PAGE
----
Doctor Who Missing Episodes Returned: Everything You Need To Know

Doctor Who: missing episodes returned.

Doctor Who "The Enemy Of The World" "The Web Of Fear"

Episodes of “”The Enemy Of The World” and “The Web Of Fear” have been returned to the BBC archives.

Nine previously missing episodes of Doctor Who starring Patrick Troughton as the Doctor have been returned to the BBC archives.

The find comprises all five previously missing episodes of 1967′s “The Enemy Of The World” (episodes one, two, four, five and six) and four of the five missing episodes of 1968′s “The Web Of Fear” (episodes two, four, five and six). Episode three of “The Web Of Fear” remains missing, but a reconstruction using stills and the soundtrack has been created to plug the gap.

All nine episodes have been remastered using the VidFIRE process, with missing frames painstakingly repaired, and are available to download immediately via iTunes – visit www.itunes.com/doctorwho – for £1.89 per episode or £9.99 per story.

Should you prefer to wait for physical media, a vanilla DVD release of “The Enemy Of The World” (no extras) is scheduled for 25 November (you can preorder it now), with “The Web Of Fear” set to follow in “early 2014″ (Amazon has it listed for 24 February).

The episodes were discovered at a TV station in central Nigeria by “episode hunter” Philip Morris, executive director of TIEA (Television International Enterprises Archive), a company that helps overseas stations store and migrate their archive materials. It was previously known that both stories were sold to Nigeria in 1974, and aired on Nigerian television in 1975.

“These episodes were discovered on a project we were working on in Nigeria,” Morris explains. “They were found at a TV station in Jos, just sitting on the shelf. I can remember now seeing a piece of masking tape that said ‘Doctor Who’ on it, and I thought, ‘Oh, this is interesting’. Pulled the cans down, I read the story codes, instantly of course recognised what the stories were… and realised they were missing from the BBC’s archive, and a lot of Doctor Who fans around the world were gonna be very happy. So it was a very pleasing discovery, really.”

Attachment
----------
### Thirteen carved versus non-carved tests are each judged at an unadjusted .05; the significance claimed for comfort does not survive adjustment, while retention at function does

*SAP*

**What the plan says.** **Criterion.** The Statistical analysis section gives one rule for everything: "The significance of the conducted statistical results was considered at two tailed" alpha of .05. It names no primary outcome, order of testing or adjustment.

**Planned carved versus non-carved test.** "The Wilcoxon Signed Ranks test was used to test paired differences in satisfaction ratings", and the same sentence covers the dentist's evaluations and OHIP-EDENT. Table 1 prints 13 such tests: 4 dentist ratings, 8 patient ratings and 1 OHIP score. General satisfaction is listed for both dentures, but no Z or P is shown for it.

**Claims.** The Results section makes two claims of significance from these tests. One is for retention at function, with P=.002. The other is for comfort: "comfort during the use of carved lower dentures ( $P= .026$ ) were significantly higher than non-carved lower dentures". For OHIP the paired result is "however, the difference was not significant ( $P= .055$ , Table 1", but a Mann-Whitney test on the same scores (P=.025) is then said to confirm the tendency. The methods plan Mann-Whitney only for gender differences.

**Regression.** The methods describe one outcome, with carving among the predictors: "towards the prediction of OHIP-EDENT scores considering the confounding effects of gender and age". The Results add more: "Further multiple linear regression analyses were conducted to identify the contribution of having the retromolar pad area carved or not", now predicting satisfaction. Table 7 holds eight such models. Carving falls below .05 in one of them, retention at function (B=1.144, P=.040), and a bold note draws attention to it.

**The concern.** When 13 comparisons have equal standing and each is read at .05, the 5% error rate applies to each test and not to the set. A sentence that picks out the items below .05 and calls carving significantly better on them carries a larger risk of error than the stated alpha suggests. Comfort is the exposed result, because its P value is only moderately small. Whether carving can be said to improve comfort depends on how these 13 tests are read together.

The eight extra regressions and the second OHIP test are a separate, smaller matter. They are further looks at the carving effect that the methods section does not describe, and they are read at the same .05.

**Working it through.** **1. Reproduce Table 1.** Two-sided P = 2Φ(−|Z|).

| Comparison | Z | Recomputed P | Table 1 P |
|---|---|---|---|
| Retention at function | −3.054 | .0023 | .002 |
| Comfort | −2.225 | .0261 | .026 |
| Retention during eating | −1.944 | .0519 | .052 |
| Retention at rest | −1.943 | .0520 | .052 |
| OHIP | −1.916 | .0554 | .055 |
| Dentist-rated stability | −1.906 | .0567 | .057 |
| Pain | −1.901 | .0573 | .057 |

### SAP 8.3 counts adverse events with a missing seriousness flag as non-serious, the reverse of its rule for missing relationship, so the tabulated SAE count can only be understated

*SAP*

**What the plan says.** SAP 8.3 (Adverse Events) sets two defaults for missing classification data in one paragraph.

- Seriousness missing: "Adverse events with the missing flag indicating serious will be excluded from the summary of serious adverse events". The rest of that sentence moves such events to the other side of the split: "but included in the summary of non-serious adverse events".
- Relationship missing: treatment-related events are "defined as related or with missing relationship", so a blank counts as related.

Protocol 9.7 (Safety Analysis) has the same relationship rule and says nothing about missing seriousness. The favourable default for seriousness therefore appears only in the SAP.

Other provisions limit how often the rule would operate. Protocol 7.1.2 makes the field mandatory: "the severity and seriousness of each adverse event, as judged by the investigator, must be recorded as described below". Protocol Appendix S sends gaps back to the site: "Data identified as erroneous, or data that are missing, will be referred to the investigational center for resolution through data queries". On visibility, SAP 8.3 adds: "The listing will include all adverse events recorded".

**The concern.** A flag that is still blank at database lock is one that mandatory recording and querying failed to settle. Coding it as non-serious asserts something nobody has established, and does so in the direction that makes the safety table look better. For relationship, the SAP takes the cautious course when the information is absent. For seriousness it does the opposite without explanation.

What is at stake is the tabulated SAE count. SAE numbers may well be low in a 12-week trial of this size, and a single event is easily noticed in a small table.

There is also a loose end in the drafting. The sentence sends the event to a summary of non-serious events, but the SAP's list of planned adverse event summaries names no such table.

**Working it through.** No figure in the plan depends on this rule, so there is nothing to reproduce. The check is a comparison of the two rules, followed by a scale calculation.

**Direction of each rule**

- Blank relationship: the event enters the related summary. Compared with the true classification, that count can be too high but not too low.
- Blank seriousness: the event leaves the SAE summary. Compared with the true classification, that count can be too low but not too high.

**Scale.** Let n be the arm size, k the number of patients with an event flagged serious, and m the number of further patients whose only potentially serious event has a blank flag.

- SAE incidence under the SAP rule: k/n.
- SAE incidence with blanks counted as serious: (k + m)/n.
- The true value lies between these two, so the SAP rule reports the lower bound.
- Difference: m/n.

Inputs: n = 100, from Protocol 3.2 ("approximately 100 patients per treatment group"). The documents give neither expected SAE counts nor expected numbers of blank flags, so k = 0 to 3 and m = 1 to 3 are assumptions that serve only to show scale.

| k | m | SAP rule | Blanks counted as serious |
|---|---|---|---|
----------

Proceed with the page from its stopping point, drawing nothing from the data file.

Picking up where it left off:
Phillip Morris

Philip Morris discovered the missing episodes at a TV station in Jos, in central Nigeria.

“These episodes had come from Hong Kong, and had been on what’s called the bicycle system. So they’d travelled from this country to the next country to the next country, and they came to be in Nigeria through this bicycle system. Not at the station in Nigeria they were actually sold to – they were at a relay station.”

Luckily, despite having sat on a shelf for the best part of forty years, the materials were in good condition.

“We were quite lucky considering the temperatures,” says Morris, “Which can be the upper thirty degrees. Fortunately, in this case, they had been kept in the optimum condition.”

Obviously inflated rumours about as many as 90 missing episodes being found in Ethiopia have circulated in Doctor Who fandom over the last few months. Nine episodes is still a remarkable find, though. In fact, it’s the largest batch of episodes to be returned since 19 were given back to the BBC by the BFI way back in 1977. The discovery brings the number of missing Doctor Who episodes down to 97.

The news was officially confirmed to a gathering of around 90 journalists in London on Thursday afternoon. The announcement preceded a screening of “The Enemy Of The World” episode one and “The Web Of Fear” episode two. That was followed by a Q&A with former companions Frazer Hines (Jamie McCrimmon) and Deborah Watling (Victoria Waterfield), who were joined by new series writer and lifelong Who fan Mark Gatiss.

SFX was fortunate enough to be present at the screening, and is delighted to say that both the episodes shown are hugely enjoyable!

Click on Next to read interview quotes from Frazer Hines, Deborah Watling and Mark Gatiss, along with the SFX verdict on the two episodes screened on Thursday afternoon.